Developers’ role to find jobs solutions

24/09/2009 - 00:00

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LAND development has changed substantially in the past decade or so.

Developers’ role to find jobs solutions

LAND development has changed substantially in the past decade or so.

No longer is it about carve and sell, the raw version of property sales that involves releasing vacant land for the punters to purchase.

These days the market and government demand amenities, controls on the way dwellings and good transport links.

Some take that further and suggest government has shifted the responsibility onto developers to solve issues such as law and order, to meet community health needs, provide sporting facilities and, increasingly, create long-term jobs.

The employment issue is certainly one that is a strong element of the sustainable approach sought for the northern corridor development.

Wanneroo mayor Jon Kelly is at the forefront of that debate as his city plays to host to one of the most dramatic growth phases in Australia's history. Hundreds of thousands of extra people will be living in his city by the middle of this century.

Mr Kelly is concerned that, without enough local jobs associated with the new northern developments, there will be too much pressure on the transport infrastructure back to central Perth, as well as a lack of vitality and potential social issues in what effectively would be dormitory suburbs.

East of the current coastal region of residential development is the Neerabup industrial estate, which is expected to play an important role in keeping employment close to where people want to live.

Mr Kelly said Neerabup would create 20,000-30,000 jobs directly and 20,000 jobs indirectly if at full potential. However, that would still be 20,000-30,000 jobs short for what would be considered sustainable growth for the region.

That shortfall is why he is pitching for a major infrastructure development in area, with his ambit claim being the state's second casino licence.

Mr Kelly believes such a development as part of a tourist precinct would be a big job spinner, pointing to Burswood casino and resort complex, which employs 4,000 people.

"What I like about a tourism option is it doesn't have to be state money to build it," Mr Kelly said.

Locations for tourism developments abound on the northern coastline, although the track record of previous attempts has been poor (see page 14).

However, there are marinas proposed for Alkimos and Eglinton, as well as a coastal node in between those two sites. In addition are the existing Club Capricorn site at north Yanchep, existing harbour at Two Rocks and the Sun City Country Club golf course.

Wanneroo has looked at many other options to increase the economic opportunities in its region, including the development of motorsport-linked industry and even a new civil airport, to relieve the flight traffic congestion at Perth Airport and development pressure around Jandakot.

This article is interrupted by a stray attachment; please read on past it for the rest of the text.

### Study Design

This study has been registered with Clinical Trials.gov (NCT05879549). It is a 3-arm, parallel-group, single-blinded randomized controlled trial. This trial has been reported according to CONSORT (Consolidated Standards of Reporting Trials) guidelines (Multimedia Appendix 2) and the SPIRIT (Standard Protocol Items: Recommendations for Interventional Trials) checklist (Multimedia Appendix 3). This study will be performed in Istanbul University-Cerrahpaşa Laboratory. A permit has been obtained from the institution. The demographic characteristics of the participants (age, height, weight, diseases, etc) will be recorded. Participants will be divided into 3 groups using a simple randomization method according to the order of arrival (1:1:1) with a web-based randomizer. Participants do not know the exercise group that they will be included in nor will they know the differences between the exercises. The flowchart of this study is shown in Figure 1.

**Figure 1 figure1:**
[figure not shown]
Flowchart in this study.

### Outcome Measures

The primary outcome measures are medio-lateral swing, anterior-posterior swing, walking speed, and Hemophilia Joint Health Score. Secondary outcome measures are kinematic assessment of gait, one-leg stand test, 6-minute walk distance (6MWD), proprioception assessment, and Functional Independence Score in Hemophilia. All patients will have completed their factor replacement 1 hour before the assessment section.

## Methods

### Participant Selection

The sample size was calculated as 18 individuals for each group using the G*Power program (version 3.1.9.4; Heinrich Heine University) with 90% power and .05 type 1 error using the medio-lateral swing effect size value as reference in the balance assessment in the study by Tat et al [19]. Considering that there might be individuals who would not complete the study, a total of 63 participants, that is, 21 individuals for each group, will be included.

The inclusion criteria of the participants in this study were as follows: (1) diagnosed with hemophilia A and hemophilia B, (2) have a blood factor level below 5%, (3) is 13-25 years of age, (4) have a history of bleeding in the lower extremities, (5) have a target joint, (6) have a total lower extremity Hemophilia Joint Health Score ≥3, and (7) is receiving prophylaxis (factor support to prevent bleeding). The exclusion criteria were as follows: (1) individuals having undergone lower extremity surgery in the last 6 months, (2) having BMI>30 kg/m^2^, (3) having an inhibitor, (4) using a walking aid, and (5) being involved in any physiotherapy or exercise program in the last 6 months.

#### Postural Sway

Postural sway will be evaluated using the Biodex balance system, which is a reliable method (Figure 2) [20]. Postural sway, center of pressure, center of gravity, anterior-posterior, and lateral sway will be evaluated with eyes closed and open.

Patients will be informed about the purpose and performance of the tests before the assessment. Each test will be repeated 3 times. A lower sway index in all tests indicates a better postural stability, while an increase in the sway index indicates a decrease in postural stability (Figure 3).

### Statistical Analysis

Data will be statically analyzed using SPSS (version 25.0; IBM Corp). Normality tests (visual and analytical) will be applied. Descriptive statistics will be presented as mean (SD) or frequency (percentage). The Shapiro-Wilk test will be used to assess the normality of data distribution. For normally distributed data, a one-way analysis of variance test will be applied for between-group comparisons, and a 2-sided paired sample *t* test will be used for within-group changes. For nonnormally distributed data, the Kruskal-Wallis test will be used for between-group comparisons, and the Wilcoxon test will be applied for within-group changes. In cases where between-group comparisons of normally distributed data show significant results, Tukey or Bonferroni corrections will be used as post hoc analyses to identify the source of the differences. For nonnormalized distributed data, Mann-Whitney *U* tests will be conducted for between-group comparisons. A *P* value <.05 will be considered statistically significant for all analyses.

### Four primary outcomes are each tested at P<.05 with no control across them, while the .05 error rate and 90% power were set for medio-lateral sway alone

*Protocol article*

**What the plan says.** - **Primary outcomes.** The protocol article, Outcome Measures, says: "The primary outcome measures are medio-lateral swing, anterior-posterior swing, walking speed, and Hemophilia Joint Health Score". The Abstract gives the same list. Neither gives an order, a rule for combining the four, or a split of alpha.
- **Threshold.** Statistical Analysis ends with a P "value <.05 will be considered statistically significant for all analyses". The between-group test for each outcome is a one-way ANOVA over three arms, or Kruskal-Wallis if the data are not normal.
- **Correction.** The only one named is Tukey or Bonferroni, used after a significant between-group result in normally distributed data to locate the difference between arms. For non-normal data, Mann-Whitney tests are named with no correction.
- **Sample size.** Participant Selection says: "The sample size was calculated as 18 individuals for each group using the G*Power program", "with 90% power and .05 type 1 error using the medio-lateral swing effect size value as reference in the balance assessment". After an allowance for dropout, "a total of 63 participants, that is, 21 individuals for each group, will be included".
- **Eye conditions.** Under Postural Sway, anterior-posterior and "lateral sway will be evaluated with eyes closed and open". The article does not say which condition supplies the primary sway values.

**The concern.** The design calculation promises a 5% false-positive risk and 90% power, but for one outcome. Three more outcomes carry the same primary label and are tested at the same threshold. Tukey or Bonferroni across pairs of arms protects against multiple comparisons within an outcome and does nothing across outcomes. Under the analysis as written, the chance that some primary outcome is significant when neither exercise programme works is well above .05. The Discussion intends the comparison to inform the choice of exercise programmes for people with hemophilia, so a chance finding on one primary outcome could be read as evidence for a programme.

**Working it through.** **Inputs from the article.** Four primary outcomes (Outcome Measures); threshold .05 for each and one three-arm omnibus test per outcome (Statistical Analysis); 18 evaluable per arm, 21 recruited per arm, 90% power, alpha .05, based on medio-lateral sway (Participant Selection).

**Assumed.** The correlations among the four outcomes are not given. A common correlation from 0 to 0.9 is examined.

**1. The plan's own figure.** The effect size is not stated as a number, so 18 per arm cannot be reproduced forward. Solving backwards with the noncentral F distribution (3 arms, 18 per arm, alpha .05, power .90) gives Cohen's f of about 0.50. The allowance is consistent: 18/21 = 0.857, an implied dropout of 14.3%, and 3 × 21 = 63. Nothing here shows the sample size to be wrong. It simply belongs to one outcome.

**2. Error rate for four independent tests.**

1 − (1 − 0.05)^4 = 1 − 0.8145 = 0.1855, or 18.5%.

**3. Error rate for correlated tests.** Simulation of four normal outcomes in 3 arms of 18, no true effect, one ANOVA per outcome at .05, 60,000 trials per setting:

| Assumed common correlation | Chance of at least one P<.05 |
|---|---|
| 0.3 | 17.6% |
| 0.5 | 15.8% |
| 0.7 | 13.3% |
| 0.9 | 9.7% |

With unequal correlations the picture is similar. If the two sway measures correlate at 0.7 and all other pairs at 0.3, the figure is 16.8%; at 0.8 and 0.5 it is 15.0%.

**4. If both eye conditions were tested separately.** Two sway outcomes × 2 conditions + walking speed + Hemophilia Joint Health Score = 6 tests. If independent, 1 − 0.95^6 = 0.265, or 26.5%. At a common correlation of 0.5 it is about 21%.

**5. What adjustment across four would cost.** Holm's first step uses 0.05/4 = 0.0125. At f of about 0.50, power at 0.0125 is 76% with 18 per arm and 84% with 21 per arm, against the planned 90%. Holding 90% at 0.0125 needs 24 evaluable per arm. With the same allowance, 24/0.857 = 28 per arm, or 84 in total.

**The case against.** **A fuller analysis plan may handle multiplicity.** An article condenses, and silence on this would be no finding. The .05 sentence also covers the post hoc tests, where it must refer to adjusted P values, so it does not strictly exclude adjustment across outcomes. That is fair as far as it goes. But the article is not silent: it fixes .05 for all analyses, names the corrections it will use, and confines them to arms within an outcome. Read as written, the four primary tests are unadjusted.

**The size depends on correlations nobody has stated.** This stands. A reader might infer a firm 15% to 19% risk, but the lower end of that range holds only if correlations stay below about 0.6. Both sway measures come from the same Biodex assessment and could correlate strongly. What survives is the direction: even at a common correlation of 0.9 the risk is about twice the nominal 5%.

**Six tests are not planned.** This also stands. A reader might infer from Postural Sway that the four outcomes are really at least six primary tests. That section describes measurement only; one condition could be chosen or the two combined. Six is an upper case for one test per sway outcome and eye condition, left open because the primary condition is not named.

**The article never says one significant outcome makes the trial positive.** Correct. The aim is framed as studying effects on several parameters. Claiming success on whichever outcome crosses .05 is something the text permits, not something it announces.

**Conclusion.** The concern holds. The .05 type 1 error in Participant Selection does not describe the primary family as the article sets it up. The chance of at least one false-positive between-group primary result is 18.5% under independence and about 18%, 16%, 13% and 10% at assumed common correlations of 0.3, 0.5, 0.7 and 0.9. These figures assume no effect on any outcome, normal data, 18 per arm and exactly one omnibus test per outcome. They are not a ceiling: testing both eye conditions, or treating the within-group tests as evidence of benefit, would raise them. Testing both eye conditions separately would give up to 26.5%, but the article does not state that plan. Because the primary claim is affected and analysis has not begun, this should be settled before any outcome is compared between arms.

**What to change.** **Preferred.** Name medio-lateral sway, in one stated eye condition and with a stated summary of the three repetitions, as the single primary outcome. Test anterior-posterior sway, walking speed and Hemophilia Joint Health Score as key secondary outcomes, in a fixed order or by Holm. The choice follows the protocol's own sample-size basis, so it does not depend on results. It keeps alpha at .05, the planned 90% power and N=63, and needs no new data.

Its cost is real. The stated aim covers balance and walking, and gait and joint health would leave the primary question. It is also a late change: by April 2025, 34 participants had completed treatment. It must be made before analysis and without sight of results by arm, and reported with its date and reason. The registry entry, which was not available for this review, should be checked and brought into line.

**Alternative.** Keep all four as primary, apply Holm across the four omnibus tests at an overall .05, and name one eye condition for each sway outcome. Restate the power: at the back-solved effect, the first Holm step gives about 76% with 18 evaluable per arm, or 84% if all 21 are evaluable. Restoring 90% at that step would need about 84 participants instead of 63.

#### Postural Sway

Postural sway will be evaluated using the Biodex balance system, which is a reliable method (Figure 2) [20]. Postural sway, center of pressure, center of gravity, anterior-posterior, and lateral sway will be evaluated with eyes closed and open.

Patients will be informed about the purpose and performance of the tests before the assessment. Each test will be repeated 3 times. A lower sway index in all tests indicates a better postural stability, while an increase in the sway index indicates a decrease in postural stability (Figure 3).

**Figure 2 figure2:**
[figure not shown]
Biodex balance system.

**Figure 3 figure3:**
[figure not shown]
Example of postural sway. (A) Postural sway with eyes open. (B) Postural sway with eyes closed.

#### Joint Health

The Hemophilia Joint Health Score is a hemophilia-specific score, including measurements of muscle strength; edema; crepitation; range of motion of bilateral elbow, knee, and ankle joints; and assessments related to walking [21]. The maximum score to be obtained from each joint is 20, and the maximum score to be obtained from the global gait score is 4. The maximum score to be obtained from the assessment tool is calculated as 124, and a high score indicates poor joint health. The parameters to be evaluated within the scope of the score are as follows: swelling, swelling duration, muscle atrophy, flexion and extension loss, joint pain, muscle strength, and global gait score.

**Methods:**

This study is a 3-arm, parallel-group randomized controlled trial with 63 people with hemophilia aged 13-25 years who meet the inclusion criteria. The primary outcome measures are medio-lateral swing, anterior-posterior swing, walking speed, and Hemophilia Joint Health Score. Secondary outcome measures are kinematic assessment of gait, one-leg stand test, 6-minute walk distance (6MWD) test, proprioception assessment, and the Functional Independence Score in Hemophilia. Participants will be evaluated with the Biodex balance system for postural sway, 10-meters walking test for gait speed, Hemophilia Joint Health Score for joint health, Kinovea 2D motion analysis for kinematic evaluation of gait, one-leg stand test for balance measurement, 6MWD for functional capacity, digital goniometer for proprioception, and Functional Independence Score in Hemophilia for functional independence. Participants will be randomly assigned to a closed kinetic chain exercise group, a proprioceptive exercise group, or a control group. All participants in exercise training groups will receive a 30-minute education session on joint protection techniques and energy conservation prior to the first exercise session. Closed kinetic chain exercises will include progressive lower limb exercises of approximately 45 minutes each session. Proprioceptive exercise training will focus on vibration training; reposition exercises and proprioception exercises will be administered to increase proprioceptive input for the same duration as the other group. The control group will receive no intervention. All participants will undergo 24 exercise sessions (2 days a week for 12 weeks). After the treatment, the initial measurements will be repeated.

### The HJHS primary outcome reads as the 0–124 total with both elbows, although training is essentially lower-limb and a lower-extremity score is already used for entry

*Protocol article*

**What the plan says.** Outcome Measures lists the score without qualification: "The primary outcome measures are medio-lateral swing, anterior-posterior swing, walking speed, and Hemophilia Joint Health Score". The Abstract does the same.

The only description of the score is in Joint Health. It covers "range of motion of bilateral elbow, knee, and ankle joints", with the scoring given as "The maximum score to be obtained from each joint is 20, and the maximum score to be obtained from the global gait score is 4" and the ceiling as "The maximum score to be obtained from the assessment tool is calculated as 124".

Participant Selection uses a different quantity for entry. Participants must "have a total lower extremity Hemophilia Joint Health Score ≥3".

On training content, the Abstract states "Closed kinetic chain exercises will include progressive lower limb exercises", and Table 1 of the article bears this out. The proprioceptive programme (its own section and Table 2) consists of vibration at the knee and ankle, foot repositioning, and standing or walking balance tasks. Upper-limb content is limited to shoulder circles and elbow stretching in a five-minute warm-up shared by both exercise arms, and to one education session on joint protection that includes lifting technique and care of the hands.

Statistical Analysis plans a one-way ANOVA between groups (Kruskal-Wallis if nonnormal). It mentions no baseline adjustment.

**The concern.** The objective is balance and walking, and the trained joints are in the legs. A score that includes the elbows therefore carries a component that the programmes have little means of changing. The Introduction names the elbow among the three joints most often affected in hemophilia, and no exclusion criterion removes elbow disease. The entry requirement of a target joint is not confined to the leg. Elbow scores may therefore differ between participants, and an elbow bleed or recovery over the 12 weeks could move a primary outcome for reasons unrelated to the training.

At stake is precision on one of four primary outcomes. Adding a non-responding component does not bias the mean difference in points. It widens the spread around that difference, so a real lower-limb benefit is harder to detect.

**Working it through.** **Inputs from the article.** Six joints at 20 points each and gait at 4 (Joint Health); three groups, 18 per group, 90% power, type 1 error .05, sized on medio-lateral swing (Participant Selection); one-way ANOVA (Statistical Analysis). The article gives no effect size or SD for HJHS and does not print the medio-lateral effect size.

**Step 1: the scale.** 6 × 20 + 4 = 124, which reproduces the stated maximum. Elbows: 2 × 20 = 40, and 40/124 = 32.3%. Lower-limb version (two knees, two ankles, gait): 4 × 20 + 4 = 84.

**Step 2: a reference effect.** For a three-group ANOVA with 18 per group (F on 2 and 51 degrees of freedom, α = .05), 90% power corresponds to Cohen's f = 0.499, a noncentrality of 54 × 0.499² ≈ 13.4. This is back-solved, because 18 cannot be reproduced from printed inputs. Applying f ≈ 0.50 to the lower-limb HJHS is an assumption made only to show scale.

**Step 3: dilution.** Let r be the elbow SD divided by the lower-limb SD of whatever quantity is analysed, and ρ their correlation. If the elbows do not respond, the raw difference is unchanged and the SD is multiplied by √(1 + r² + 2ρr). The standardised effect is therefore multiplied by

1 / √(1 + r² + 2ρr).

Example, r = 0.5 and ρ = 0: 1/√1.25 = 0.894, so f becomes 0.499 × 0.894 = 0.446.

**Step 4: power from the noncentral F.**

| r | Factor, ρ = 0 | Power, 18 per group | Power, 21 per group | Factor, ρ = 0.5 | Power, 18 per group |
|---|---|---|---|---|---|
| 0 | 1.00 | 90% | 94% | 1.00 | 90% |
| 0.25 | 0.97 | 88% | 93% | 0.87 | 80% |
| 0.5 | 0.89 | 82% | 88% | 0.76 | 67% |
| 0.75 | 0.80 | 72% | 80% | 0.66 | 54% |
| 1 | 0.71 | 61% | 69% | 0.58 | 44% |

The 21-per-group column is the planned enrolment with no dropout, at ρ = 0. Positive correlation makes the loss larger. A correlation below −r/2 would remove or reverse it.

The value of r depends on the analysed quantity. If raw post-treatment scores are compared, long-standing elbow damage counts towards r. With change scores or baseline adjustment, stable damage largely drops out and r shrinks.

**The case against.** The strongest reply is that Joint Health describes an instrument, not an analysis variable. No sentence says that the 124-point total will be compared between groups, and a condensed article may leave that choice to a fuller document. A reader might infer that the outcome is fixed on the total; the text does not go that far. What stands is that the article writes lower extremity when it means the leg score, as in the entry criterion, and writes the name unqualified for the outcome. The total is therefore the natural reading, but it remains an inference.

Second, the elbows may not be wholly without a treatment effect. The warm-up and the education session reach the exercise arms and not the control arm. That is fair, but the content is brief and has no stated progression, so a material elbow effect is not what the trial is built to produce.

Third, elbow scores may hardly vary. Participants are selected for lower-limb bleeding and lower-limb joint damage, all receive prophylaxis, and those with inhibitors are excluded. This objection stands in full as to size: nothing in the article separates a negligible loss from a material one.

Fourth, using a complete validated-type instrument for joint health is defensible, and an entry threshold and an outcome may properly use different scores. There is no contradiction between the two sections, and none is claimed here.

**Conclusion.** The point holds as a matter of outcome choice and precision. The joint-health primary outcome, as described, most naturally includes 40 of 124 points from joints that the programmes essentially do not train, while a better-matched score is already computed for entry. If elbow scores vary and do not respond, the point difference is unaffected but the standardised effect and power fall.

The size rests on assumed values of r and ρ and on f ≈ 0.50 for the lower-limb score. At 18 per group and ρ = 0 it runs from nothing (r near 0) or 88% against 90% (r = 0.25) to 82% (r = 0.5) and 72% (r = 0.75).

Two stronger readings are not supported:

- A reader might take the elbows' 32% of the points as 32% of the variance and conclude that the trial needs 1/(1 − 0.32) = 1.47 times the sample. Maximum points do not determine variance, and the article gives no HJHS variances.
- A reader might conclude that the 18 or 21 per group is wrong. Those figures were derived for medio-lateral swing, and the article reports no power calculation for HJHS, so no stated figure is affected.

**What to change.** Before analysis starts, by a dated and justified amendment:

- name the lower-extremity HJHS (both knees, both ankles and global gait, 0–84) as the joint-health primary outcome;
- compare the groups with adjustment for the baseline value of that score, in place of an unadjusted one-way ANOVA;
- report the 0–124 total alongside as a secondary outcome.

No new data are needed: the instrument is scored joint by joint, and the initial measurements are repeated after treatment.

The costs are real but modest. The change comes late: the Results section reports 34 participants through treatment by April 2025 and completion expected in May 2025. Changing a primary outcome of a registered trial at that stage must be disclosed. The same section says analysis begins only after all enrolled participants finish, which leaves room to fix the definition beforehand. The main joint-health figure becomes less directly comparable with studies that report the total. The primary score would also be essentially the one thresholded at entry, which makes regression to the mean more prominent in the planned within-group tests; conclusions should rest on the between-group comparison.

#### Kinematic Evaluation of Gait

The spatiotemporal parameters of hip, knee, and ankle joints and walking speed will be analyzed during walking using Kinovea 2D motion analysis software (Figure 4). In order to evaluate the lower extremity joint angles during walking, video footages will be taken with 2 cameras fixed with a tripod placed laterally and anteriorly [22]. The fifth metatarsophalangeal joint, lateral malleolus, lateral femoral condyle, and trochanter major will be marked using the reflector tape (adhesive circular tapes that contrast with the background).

Mr Kelly said the latter was unlikely because of the close proximity of the Pearce airbase.

Currently, two such operations would clash. In addition there was also the potential that Pearce would cease to be a military airfield and the infrastructure could be used for civil purposes.

"You have to ask why you would replicate the infrastructure," he said.

One potential employer is the Water Corporation's fourth major wastewater treatment facility for Perth, which is scheduled for stage one completion next year at a cost of $360 million for construction via a partnership including Brookfield Multiplex, Macmahon Contractors and Zublin.

Ultimately, the full Alkimos plant is expected to cost $1 billion.

Mr Kelly said a lot more planning effort was focused on getting jobs linked to new urban development.

"One of the great anomalies for planning in the future is there is a lot of debate about what happens with the Perth CBD," he said.

"The debate needs to be a lot broader; it is not just about people going into the city for work."

Some involved in development of Alkimos-Eglinton and Yanchep-Two Rocks believe there is much greater pressure on them to create employment opportunities, something their predecessors in sub-divisions further south did not have to deal with.

However, Satterley Group's Nigel Satterley denies that his Brighton development in the Butler-Jindalee district got off lightly in this respect.

"The jobs issue was there from day one," Mr Satterley said.

"The government is looking for local jobs creation and training."

Mr Satterley points to The Brighton Training Shed for the wet trades, based at Lukin Drive, which he said had won a Prime Ministers Award. as an example of this.

 

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